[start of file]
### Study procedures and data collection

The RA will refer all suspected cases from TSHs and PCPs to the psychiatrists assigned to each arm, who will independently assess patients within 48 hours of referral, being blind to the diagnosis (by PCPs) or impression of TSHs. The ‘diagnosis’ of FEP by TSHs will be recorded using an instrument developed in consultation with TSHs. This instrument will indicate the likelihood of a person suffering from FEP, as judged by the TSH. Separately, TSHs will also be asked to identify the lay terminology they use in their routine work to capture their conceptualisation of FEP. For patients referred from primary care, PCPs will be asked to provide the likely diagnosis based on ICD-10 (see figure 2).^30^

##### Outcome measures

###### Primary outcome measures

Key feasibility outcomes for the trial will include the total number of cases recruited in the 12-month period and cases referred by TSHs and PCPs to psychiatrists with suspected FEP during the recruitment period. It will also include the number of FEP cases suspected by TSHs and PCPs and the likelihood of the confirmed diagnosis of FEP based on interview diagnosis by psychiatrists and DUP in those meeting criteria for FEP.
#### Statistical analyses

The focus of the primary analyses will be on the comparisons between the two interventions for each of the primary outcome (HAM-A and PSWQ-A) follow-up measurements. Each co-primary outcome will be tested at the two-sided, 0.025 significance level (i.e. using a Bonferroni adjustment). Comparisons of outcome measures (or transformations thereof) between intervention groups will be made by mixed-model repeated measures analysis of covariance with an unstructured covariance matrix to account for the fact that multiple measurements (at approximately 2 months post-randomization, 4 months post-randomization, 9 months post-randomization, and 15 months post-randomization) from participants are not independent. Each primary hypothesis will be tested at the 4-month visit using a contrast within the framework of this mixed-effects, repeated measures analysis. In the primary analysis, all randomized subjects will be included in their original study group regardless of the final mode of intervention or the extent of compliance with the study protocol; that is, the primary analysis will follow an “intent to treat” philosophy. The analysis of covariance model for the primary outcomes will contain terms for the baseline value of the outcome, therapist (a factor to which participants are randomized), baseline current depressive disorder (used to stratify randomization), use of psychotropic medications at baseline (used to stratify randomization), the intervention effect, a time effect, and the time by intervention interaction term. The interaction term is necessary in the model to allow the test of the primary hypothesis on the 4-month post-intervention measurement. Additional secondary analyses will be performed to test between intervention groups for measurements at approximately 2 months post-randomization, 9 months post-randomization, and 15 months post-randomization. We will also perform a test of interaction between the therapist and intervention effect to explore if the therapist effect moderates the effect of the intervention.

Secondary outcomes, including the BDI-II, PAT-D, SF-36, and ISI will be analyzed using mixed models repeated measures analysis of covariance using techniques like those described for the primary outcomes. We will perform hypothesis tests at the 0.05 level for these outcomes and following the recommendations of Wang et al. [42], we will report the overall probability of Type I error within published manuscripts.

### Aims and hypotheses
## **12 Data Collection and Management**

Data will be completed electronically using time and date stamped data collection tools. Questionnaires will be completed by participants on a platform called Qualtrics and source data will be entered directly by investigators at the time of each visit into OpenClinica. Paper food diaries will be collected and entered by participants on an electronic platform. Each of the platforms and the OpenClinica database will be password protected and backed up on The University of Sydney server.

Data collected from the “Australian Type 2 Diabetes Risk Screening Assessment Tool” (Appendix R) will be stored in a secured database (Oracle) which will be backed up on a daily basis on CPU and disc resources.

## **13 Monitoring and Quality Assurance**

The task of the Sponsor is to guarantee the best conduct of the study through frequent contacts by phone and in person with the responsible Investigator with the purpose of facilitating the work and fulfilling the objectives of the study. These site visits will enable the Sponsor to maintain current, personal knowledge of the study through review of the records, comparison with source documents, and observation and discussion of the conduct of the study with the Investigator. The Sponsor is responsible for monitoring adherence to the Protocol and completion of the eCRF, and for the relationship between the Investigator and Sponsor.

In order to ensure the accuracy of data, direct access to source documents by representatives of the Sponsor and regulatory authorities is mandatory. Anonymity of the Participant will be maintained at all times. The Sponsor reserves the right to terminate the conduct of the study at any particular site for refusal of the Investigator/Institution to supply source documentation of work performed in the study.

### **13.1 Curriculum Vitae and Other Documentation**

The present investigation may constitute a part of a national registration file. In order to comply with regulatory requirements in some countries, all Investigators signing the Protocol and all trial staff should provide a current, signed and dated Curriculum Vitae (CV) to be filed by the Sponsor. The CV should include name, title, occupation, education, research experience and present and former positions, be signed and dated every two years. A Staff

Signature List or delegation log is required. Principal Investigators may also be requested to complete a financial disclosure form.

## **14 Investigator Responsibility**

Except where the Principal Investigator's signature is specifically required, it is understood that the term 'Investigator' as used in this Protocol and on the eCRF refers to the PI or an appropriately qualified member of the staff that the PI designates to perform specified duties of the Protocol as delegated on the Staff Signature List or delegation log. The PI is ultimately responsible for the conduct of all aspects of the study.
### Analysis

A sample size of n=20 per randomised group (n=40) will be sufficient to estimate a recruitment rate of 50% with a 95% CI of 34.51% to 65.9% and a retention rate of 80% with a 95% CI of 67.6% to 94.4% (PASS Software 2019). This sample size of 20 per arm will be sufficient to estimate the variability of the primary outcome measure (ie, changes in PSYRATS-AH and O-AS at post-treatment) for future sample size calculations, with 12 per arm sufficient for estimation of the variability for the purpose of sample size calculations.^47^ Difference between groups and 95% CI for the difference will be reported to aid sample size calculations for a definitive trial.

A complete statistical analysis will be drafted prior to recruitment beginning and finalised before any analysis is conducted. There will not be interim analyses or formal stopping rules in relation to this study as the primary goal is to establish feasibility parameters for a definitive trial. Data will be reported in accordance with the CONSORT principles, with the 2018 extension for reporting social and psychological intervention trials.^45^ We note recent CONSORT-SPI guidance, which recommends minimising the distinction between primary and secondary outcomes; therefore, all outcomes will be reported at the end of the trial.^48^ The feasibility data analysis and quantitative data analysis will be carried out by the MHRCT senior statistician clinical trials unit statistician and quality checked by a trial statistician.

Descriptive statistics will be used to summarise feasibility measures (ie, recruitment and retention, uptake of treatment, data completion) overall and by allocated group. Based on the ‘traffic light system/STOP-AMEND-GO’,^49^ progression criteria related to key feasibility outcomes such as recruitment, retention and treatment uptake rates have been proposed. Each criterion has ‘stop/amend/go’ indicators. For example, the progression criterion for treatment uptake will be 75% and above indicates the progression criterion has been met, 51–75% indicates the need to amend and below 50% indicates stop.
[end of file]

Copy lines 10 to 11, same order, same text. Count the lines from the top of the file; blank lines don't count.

## **12 Data Collection and Management**

Data will be completed electronically using time and date stamped data collection tools. Questionnaires will be completed by participants on a platform called Qualtrics and source data will be entered directly by investigators at the time of each visit into OpenClinica. Paper food diaries will be collected and entered by participants on an electronic platform. Each of the platforms and the OpenClinica database will be password protected and backed up on The University of Sydney server.